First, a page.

Learn more about our Gulf Stream signature species and why it is possible this could actually be two or more cryptic species! Black-capped Petrels, or Diablotins, are present in the Gulf Stream off of Cape Hatteras year round. These gadfly petrels nest on Hispanola in the mountains between the Dominican Republic and Haiti. It is likely there are other nesting sites in the Caribbean, like Dominica, but an actual nesting burrow away from Hispanola has yet to be discovered. They occur in a number or variations and have most recently been treated as two or more species by Howell and Zufelt in their Oceanic Birds of the World photo guide. We still just use the terms white-faced and dark-faced Black-caps to differentiate the two extremes of the spectrum. There are a number of birds showing intermediate traits that we have yet to really pin down to type.

Black-capped Petrels were recently added to the Endangered Species Listing here in the United States in January of 2024. Hopefully this will lead to more protection and conservation in the places they nest and also protect their critical habitat here east of us on Cape Hatteras a the western edge of the Gulf Stream. This of course means bringing them in to conversations about wind energy development offshore of the continental shelf to the east of the mid-Atlantic states!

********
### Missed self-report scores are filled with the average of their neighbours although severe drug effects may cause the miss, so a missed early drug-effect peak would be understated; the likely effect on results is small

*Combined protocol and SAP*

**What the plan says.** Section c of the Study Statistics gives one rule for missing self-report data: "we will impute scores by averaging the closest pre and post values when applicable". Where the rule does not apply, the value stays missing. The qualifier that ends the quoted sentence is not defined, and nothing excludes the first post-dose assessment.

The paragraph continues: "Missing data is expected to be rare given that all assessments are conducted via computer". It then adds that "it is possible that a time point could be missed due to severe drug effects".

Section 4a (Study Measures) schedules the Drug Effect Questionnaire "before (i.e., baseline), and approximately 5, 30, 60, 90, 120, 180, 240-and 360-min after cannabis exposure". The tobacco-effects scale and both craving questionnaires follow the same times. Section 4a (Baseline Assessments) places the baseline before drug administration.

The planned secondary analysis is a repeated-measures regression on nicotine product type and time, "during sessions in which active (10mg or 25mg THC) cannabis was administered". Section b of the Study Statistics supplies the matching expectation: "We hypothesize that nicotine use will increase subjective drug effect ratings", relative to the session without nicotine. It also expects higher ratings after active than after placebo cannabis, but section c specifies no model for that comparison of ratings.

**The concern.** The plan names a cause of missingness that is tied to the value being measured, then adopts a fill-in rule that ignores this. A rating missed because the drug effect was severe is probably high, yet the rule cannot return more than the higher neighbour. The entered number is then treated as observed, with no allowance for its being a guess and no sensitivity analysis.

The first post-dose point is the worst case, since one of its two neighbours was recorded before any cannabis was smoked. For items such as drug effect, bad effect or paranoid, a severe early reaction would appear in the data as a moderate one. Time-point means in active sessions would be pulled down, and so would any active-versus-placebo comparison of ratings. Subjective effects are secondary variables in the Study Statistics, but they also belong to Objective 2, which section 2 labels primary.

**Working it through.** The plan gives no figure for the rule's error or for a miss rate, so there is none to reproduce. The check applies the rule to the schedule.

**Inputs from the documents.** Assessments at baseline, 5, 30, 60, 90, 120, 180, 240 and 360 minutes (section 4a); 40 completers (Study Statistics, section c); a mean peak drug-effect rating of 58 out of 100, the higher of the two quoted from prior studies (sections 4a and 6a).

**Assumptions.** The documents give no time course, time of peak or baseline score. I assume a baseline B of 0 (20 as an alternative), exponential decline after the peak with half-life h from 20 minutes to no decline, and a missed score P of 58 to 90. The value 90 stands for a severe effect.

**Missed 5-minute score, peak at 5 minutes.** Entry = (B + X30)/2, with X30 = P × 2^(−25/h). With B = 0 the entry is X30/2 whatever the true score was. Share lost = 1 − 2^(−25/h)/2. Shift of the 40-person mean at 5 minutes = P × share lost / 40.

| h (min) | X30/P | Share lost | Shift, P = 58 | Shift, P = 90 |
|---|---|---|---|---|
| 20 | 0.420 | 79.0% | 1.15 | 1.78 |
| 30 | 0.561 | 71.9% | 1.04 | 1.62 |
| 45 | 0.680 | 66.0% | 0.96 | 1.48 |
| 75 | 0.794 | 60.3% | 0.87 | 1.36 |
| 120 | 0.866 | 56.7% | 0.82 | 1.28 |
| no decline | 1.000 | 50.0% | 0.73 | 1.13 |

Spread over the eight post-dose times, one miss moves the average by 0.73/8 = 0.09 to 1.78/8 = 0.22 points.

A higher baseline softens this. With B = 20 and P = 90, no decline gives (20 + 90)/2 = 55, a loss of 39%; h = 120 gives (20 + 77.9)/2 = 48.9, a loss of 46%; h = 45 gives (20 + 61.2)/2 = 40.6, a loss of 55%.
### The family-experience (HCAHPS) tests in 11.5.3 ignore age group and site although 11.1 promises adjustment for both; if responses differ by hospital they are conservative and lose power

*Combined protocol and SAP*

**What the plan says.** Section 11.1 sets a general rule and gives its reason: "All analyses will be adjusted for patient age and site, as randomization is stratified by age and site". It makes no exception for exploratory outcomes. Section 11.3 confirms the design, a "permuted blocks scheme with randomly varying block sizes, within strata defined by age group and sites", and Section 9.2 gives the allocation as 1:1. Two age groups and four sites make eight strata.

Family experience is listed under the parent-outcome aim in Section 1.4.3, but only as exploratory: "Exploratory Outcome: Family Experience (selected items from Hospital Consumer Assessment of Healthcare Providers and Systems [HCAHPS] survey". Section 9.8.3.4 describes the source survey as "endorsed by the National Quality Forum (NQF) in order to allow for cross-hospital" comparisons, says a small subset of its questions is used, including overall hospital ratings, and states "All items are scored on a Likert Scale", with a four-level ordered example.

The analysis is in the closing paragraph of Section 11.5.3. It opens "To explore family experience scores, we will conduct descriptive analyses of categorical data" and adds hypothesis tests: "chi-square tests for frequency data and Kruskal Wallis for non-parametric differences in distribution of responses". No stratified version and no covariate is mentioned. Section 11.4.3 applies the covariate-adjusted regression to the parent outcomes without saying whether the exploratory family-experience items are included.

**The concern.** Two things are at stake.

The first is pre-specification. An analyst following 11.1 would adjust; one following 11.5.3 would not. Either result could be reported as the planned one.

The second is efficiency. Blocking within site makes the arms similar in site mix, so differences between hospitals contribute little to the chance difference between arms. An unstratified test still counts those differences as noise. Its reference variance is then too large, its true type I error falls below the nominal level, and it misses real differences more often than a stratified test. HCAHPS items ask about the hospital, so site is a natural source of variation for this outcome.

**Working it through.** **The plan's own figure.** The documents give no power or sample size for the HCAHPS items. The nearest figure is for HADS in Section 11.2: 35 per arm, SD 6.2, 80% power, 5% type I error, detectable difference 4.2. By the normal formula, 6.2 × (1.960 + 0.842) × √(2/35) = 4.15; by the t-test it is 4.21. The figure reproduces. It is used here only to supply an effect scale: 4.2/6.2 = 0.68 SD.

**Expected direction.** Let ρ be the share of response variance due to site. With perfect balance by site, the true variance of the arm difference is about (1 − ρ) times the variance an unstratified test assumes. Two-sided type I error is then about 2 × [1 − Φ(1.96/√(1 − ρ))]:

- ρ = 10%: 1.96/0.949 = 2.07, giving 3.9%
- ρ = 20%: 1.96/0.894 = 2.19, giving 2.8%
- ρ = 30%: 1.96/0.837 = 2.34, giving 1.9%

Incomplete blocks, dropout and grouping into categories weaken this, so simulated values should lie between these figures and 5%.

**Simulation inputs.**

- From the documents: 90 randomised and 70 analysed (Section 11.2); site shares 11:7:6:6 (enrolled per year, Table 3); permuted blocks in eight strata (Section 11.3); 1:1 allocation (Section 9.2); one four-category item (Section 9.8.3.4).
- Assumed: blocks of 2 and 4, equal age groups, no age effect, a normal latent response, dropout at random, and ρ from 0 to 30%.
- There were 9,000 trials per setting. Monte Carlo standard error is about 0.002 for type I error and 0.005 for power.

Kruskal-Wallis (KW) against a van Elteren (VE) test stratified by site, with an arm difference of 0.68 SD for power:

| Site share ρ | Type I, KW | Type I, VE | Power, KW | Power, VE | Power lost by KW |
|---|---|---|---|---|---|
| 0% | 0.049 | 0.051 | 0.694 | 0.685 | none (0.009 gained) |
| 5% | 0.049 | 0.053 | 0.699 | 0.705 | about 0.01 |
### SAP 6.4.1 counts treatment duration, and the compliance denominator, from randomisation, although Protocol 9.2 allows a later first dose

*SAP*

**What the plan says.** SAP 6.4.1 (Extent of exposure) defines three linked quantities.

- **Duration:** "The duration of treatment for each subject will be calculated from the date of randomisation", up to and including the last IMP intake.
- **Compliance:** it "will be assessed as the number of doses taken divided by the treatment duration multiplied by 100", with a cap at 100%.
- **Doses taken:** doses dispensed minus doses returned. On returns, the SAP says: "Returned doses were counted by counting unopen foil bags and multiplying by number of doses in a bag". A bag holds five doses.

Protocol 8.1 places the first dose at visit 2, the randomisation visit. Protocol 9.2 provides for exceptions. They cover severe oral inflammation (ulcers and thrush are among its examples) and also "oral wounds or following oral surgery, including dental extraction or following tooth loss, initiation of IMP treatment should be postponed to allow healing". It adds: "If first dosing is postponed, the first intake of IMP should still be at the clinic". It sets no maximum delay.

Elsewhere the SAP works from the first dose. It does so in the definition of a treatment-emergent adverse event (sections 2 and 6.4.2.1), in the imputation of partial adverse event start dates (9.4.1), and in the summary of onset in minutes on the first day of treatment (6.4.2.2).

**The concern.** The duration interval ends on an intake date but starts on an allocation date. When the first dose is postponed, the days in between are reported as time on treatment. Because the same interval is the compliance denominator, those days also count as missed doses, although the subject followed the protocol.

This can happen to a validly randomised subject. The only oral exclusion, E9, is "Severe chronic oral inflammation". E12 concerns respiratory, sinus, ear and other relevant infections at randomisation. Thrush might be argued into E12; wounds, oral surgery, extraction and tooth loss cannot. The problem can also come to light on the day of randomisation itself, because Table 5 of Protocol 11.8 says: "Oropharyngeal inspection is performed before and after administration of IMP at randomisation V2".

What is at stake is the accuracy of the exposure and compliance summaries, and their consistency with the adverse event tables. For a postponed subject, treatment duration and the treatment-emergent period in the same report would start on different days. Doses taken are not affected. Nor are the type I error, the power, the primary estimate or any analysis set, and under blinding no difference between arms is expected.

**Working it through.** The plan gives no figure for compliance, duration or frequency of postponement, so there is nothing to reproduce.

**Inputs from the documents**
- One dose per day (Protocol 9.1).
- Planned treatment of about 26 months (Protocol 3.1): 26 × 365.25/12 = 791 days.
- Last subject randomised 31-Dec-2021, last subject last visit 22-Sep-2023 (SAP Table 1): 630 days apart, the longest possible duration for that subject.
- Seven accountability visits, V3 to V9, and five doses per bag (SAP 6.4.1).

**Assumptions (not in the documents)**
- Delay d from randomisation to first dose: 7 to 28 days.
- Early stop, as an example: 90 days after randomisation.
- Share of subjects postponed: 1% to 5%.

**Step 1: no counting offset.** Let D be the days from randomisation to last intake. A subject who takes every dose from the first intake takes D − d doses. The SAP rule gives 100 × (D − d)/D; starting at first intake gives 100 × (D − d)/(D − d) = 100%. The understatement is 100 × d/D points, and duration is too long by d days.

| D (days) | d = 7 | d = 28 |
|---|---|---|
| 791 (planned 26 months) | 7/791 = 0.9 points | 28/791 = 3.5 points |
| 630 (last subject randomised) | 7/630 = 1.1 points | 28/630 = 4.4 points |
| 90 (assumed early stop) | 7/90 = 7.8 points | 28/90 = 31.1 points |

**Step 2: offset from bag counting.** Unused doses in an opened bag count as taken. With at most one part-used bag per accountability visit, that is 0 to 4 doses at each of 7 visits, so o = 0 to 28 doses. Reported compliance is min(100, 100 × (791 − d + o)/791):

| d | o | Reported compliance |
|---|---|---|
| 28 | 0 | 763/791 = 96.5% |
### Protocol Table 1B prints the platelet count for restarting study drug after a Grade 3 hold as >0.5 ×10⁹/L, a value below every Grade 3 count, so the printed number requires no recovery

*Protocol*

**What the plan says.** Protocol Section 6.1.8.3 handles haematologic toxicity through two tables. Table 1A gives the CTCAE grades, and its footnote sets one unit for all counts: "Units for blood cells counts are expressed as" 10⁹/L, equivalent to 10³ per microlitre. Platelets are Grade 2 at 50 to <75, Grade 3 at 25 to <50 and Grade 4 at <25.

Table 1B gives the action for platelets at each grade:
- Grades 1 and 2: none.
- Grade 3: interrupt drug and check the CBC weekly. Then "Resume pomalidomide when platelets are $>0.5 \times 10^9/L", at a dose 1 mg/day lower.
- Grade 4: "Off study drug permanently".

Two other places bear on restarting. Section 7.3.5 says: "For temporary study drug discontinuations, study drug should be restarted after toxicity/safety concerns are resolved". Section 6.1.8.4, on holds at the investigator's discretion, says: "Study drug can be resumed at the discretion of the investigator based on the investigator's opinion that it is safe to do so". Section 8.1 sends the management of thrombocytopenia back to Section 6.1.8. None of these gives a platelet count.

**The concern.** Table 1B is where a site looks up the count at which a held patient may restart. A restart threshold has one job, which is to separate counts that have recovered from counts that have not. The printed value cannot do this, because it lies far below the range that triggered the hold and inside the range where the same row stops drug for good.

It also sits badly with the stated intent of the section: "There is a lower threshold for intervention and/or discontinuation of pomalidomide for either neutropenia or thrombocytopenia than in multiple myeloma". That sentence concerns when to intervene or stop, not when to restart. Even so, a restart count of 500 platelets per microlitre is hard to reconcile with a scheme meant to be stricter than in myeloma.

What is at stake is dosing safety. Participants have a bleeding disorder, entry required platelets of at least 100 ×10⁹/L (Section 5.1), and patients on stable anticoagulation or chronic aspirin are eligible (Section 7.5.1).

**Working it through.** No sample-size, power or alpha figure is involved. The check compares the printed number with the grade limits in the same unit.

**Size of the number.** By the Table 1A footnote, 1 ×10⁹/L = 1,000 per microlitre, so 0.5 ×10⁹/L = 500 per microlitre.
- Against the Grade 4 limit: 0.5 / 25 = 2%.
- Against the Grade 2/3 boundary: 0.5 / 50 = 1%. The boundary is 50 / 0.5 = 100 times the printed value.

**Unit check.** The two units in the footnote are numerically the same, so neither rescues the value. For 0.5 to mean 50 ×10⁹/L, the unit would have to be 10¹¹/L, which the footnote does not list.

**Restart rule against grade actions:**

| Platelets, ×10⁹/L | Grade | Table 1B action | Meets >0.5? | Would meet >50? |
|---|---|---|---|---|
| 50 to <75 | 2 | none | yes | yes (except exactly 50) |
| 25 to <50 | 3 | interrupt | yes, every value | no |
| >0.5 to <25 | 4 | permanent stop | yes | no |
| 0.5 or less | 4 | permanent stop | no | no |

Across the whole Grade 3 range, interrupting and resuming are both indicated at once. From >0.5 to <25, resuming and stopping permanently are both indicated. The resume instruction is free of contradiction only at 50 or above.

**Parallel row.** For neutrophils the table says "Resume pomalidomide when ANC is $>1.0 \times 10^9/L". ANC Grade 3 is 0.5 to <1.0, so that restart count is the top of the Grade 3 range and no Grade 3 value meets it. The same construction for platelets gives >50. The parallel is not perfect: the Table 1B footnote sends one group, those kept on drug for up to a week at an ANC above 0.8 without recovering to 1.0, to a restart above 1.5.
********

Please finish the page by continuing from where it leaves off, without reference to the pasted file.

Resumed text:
Currently there are a number of projects working with Black-capped Petrels offshore of Hatteras and in the Caribbean. Please find links below to blog posts about Black-capped Petrels plus projects that concern them!

Blog posts: http://seabirding.blogspot.com/2019/12/black-capped-petrels-to-north-by-kate.html


Project news: https://abcbirds.org/article/historic-first-for-mysterious-seabird-achieved-with-net-launcher-perseverance-and-chum/


More good news from Haiti!

Ways to support Black-capped Petrel conservation and research – you can contribute to the following organizations and let them know where you would like your funds to go!